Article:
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Hi Dan; Welcome to permies ! As you guessed, metal is out. Concrete will only work a ways past the riser. While you are sourcing for light insulative bricks , you will want to purchase hard 1/2 bricks (thin) as well. Use hard bricks ,on edge for your feed tube and the start of the burn tunnel roof. After that switch to lite bricks for the rest of the burn tunnel and possibly the riser. Locate and purchase a sack of fireclay (Lincoln 60) use a thin smear of fireclay to mortar all bricks together. On to your questions #1) yes, stack your bricks thin, use fireclay to mortar. Possible option is to pour an insulated riser yourself, using a 16 gal barrel as an outer form and a piece of sonitube as a sacrificial inner form. A perlite heavy mix with fireclay packed between forms will make a durable insulated riser that can be removed for a rebuild or repair of your core. #2) No concrete will work here, to hot, suggest building the core , then build a "retaining wall" around 3 sides with regular clay bricks leaving a 4" gap ... fill this gap with perlite, or refractory , or insulative cob.... point is to insulate the core , as well as protecting it. #3) You seal your riser to the core with cob. the 55 gal barrel is also sealed with cob. It is suggested to use a barrel with a removable lid rather than removing the barrel. Remember to replace the seal on this lid with a non combustible material. Your idea of sand or litter to hold the barrel is not viable. #4) Without much mass your exhaust will be hotter, using a concrete seat that close is questionable. Is there anyway to add more mass ? The place most prone to issues when building a rmh is the "transition area" from your barrel to the horizontal piping. Think big, go from 10" to 8" then 6", or go into a small bell before going horizontal. If you try to jump sizes to quickly your rocket will not draw and will tend to "stalling " and smoking back. Having a vertical chimney is important, most locations will not draw well with a horizontal pipe. Look for and purchase the book "Rocket mass heaters" written by ianto evans this will help guide you. Also preorder the new builders guide ,written by the wisners, moderators of this forum and acknowledged leaders in building and designing RMH. Good Luck with your build ... you will love your RMH !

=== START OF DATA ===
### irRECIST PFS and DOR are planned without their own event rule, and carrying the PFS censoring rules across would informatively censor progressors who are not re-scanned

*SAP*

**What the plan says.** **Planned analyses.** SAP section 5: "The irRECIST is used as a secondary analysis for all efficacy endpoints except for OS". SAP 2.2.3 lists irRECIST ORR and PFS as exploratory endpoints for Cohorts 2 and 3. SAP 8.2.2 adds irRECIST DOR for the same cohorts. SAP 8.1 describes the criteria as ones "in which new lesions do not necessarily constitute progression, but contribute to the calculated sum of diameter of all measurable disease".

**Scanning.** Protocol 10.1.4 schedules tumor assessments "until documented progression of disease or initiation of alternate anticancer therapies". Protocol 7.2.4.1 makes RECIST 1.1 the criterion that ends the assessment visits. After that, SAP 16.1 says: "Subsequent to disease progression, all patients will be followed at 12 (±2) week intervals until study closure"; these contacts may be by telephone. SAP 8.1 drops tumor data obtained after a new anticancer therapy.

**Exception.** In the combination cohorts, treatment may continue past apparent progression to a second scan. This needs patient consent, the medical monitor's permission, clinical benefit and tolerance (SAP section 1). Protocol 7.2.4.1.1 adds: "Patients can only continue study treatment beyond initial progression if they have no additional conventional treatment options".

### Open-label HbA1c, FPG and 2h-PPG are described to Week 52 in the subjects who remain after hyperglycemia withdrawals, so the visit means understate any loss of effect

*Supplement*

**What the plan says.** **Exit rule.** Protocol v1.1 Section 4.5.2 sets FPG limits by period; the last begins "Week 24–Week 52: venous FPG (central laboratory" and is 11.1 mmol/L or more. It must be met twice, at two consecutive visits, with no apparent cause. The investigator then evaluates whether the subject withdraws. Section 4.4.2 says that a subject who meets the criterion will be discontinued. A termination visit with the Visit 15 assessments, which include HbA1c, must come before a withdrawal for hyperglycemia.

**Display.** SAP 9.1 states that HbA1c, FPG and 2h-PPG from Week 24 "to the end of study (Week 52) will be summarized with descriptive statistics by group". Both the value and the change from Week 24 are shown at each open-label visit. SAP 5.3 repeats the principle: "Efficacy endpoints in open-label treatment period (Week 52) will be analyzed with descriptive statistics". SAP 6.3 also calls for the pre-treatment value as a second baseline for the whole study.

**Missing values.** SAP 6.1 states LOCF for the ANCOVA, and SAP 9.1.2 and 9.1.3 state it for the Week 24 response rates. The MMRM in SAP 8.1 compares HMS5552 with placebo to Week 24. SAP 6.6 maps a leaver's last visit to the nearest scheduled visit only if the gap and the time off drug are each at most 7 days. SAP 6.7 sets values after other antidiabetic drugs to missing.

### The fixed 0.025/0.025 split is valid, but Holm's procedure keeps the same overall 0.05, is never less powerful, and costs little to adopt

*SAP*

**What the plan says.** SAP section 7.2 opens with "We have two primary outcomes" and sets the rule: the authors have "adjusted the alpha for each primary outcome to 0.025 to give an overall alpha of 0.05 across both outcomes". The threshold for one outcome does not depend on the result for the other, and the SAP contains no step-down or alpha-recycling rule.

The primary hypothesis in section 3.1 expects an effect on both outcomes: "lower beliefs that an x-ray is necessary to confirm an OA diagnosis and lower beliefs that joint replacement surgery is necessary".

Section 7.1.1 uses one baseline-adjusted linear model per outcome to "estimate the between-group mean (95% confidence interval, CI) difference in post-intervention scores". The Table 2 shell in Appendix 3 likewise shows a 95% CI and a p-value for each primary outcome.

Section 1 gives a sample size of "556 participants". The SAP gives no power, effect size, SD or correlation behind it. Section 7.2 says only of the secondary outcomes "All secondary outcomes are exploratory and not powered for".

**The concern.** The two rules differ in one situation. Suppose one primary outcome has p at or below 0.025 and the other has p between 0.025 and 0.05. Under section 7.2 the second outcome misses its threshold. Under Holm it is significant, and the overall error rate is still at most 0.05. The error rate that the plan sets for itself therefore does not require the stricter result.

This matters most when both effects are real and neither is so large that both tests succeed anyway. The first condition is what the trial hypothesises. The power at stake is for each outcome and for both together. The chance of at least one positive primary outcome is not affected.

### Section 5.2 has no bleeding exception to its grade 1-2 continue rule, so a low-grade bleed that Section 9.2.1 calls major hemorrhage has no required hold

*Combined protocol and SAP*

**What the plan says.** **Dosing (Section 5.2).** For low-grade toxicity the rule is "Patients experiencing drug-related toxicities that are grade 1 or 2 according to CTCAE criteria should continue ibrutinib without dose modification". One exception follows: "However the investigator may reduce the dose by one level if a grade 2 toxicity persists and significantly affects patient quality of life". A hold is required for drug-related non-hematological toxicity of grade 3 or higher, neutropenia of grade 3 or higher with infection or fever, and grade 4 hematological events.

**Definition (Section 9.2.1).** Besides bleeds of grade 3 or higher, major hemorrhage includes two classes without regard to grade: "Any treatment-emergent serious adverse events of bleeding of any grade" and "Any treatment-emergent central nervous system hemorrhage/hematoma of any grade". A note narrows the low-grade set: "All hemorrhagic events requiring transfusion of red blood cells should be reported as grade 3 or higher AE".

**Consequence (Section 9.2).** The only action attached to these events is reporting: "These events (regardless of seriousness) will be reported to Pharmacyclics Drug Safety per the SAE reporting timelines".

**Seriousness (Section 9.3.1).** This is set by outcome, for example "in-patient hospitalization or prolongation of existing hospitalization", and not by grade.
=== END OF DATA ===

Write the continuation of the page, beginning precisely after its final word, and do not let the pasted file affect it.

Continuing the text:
Dan Cunningham
Posts: 19
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Thanks guys for the quick replies!

I could add more mass but hope to move to a more rural area in the next 5-10 yrs.
I originally wanted a small contained metal heater that could go with me.

Im really having to talk myself into this more permanent build but will be fine... I can always build another one later.


I just left rural king and they had the hard/thin fire bricks for $2 ea which I thought was a decent price so picked up 30 of them and a 50 gallon drum, it doesnt have a removeable lid...all the ones they had did not have lids.

Im having a hard time sourcing refractory locally. Probably will have to order it online and pay about double since shipping will be a killer.

I guess I will cast the riser with refractory. So I should mix it with perlite? What ratio refractory to perlite?

would it be ok to make the whole core from this hard fire brick if I insulate it with clay bricks filled in with perlite?

Any idea or rough estimate to how much refractory I will need? Would a 55# bag be enough for the heat riser?

Is COB the easiest/cheapest way to go? I have no idea where to get the clay and hoping there was a cheap alternative like mixing cement or plaster paris with something like perlite

Thanks for all the help guys!
 
thomas rubino
Posts: 827
Location: latitude 47 N.W. montana zone 6A